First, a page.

Anyway!  The big breakfast.  I wake up somewhere between 4:30 and 5:30 everyday (depending on Cs schedule). I get up, make him breakfast and lunch, get the kids ready, take my kindergartener to school, then come home and make breakfast for me and the two littles. 

Today was:

2 Scrambled eggs with cheddar cheese, a homemade whole wheat tortilla with Brie, and a plain Greek yogurt. Coffee and my lactation tea. 

It was delicious and mostly free

Lunch is usually small with a snack in between breakfast and lunch and another between lunch and dinner.   


Zucchini fritters with sour cream and Parmesan. 


Raisins, Parmesan and butter popcorn

Dinner: fajitas with black beans 

Grocery list for the day:

Pasture raised eggs (free, the joy of having chickens)

Hormone free Cheddar cheese ($4)

Tortilla (whole wheat flour, salt, baking powder, water, olive oil) ($8 for the olive oil) 

Brie ($3.50 in the sale bin)

Plain Greek yogurt ($1)

Zucchini (free)

All natural Sour cream ($1.50)

Raisins ($2) 

Popcorn ($4) 

Steak for fajitas ($17.50, but it’s 2 large strip steaks that I cut into 4 meals worth of steak fajitas)

Bell peppers ($2.50)

Can of black beans ($1)

Total: $45 with 3 frozen fajita meals, popcorn, Brie, raisins, sour cream, and oil I can use for later. I call that a win! 

The cleanse: day 1

I need to feel like I have more control over my life. I’ve been progressing into a downward spiral of depression and self doubt (which will be a later post). I have been telling C that once we get approved for food stamps I will start my 10 day cleanse. We have had them since the 9th so it’s official:
3pm today started my official food cleanse.
Here are 3 truths about my food cleanse

1) it’s not really a cleanse, I mean it is, but it’s not. I am cutting out all processed foods for 10 days, which basically means I am cutting down on breads and the breads I am eating are ones I make out of whole wheat flour, absolutely no sugar, and only expeller pressed oils. Also no more splurging on junk foods or fast food restaurants. 

2) even though I say this is to “feel like I have more control over my life” it’s in no way an eating disorder. I have been looking forward to this cleanse for a while and I’m excited to get started. Also I’m not dedicated enough to ever have an eating disorder. My goal is to make it 10 days. The last time I did this I had more energy, felt so much better, and lost weight. I am looking forward to all these things.

3) for those of you who are worried about me because I am breastfeeding, don’t. This is so much better for me and the baby. You will see why as we continue on with this. 

So here are the rules: everything I eat must be able to be purchased at a grocery store or farm and not created in a lab. This includes all ingredients in every packaged food. All wheat must be whole wheat. No sugar, only honey and maple syrup, and only expeller pressed oils or butter.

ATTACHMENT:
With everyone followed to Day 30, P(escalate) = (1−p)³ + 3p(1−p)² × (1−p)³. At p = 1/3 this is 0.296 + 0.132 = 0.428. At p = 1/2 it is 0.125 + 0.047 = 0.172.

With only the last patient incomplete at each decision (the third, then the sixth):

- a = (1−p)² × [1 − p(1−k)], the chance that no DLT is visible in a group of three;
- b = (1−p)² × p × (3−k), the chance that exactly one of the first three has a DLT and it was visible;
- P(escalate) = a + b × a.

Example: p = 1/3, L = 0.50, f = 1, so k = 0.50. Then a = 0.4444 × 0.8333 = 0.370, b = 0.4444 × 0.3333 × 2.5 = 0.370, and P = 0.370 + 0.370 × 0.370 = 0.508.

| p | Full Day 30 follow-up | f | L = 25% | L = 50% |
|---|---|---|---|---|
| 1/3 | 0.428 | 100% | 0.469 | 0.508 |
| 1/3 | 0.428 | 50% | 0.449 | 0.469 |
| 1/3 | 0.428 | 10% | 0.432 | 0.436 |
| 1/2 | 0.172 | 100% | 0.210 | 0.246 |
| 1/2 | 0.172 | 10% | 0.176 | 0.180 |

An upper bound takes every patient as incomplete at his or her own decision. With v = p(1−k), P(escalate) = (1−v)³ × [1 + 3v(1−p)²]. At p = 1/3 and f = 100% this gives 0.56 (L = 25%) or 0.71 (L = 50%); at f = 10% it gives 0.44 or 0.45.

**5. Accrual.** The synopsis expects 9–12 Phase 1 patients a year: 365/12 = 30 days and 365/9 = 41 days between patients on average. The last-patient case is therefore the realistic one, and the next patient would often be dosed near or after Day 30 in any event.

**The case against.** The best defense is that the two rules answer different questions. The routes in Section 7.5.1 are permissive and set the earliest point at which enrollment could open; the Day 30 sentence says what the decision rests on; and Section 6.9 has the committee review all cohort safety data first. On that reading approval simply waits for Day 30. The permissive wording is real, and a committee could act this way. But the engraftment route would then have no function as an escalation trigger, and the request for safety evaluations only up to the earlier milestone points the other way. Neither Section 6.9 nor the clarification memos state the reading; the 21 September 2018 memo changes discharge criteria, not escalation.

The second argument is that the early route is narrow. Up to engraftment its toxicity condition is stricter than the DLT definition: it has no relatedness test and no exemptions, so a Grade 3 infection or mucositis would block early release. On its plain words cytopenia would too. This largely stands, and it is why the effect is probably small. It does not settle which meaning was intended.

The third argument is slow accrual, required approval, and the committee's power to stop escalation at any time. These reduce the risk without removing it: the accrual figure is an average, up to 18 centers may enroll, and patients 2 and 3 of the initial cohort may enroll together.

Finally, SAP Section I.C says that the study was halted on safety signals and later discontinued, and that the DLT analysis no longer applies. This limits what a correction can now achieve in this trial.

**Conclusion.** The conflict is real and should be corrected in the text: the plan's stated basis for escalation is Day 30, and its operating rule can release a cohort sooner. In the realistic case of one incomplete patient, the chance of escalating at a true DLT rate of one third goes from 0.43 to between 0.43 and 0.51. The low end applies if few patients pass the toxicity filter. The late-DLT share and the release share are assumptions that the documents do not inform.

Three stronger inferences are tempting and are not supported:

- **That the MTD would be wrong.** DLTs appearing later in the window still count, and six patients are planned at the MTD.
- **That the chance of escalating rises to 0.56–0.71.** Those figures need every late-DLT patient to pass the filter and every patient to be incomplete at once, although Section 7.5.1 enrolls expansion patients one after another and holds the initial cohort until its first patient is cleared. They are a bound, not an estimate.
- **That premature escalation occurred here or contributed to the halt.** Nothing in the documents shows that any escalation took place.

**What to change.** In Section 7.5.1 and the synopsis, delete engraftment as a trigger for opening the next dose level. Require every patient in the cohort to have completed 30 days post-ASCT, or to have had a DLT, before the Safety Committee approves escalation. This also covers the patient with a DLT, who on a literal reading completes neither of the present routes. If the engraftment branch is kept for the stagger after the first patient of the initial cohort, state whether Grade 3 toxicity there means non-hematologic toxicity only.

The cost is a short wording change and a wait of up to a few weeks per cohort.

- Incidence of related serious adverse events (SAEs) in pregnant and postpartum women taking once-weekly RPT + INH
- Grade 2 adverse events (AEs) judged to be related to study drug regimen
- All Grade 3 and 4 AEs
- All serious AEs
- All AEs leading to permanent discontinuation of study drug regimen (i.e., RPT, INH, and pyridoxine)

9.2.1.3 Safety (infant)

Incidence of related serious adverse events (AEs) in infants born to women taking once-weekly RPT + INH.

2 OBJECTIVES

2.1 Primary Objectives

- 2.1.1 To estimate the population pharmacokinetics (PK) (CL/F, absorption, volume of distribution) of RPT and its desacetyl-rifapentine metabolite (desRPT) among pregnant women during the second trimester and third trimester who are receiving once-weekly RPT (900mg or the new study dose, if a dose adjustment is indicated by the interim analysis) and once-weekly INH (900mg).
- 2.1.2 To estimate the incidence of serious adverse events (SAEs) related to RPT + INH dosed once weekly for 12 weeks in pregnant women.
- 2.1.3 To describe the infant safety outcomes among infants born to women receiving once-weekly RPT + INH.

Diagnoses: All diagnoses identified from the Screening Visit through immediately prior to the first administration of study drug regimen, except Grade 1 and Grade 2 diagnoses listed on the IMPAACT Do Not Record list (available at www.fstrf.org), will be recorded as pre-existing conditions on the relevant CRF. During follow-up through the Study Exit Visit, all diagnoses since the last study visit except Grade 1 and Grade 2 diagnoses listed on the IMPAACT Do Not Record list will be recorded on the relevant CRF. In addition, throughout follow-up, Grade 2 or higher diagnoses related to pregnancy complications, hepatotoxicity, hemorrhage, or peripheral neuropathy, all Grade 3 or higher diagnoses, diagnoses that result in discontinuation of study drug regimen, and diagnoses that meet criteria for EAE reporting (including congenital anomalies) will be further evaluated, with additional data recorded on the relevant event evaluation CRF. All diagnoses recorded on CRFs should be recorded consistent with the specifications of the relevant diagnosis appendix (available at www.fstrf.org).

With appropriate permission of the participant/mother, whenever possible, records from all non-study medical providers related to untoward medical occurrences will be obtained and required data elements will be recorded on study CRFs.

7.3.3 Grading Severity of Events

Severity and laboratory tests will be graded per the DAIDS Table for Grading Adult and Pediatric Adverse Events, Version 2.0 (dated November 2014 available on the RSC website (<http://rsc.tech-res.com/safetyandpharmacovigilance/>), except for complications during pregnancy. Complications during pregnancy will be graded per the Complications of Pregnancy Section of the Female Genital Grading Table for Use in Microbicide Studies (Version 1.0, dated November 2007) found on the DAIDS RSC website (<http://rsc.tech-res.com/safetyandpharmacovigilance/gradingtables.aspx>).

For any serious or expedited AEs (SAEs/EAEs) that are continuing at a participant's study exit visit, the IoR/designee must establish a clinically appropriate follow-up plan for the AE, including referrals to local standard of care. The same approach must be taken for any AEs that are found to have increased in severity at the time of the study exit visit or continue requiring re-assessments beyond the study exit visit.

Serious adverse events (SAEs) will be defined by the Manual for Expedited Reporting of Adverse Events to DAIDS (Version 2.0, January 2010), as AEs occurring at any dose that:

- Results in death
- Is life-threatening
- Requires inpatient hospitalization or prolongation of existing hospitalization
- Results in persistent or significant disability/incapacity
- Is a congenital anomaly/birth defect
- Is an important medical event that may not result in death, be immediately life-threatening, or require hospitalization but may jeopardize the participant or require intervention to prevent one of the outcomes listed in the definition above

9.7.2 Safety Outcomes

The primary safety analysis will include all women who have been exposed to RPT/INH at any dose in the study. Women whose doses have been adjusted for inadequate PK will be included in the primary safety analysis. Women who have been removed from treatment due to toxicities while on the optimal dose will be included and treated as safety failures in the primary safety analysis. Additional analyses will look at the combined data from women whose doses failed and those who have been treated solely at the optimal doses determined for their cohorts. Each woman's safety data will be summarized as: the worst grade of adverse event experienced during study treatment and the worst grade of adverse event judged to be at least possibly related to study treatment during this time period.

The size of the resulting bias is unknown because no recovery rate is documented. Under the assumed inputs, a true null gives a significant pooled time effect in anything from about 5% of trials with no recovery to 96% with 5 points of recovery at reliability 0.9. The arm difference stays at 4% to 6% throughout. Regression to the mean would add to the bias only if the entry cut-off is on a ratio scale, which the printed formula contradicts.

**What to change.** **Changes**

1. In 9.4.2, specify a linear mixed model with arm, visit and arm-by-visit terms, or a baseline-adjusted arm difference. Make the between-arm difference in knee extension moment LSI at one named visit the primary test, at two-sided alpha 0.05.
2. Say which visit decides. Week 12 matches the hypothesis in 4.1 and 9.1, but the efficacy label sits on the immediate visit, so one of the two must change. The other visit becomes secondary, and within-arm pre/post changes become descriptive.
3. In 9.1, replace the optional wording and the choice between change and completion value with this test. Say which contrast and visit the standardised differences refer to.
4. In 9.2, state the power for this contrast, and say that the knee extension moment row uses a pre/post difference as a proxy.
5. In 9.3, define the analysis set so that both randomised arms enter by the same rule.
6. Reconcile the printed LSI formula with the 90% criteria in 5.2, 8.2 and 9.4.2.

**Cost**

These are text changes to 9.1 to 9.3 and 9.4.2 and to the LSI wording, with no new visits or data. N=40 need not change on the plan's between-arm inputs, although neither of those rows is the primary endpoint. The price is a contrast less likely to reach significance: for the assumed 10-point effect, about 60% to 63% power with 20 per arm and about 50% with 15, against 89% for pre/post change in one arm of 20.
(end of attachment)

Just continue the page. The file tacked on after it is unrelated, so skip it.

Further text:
Here is the menu for tonight :

Whole wheat beef and mushroom hobbit hand pies. 

Broccoli and onion sautéed in lemon dill butter. 

I made enough hand pies to freeze another meals worth. Her is the grocery list for today:

1.5 sticks butter ($3.50 for a lb of butter)

Mushrooms ($4)

Spices I already had (salt, pepper, paprika, dill, thyme) ($0)

Whole wheat pastry flour ($5)

Onion ($3 for a bag)

Garlic ($.50)

Organic lemon juice ($7.50 for a large jar, we use lemon juice a lot)

Broccoli ($2 or so) 

Total $23.50 plus whole wheat flour, butter, onions, mushrooms, and lemon juice we have for later meals. Stay tuned for tomorrow’s meals!  

Meal Planning Part Deux

I have had a request for a blog on my meal planning. Let me preface this by saying that I am FAR from being a type A personality. I have high anxiety which gives the perception that I’m a type A, but I’m not. I plan just enough to ease my anxiety, but I’m still pretty flexible.

I like to plan our meals for 2 weeks, but I am also in the time of the year when I do my yearly meal planning as well. I plan for 2 weeks so I know exactly how much we need to buy when C gets paid to give us 2 weeks of meals. In terms of our yearly planning I store everything that we grow in some form or another. Pickles are a snack, not a mandatory food item so I only made enough to give us 1 quart of pickles every month. If we run out and find we want more I will just keep more next year, not a big deal. The zucchini I cut up with the squash so we have some to pan fry or put in stews, but the majority I shred for casseroles and bread. The two really big ones are the poblanos and the tomatoes. One of our favorite meals is stuffed peppers. I stuff enough peppers with either bean and cheese or beef and beans for 26 nights worth of meals. That gives us one meal every 2 weeks. The tomatoes I save at least a quart of either stewed for roasted tomatoes for a 2 week period. My intention is to have a quart per week, but i’m not sure our tomatoes are good for that this year. If they are then I am also going to can some salsa. There are so many things I make that have a tomoato base, it’s so versatile. The rest of the pablanos I chop up and freeze to use in things instead of green peppers (they have the same flavor but with a nice bite). I slice and freeze my eggplant that I use later to make eggplant casserole or fried eggplant sandwiches. C dries all his peppers and makes ground red and green peppers and also really amazing hot sauce. The jalapenos and banana peppers we pickle and make jalapeno jelly. I am currently trying to get together my fall garden but it’s not growing so well. I’ll update you on that later.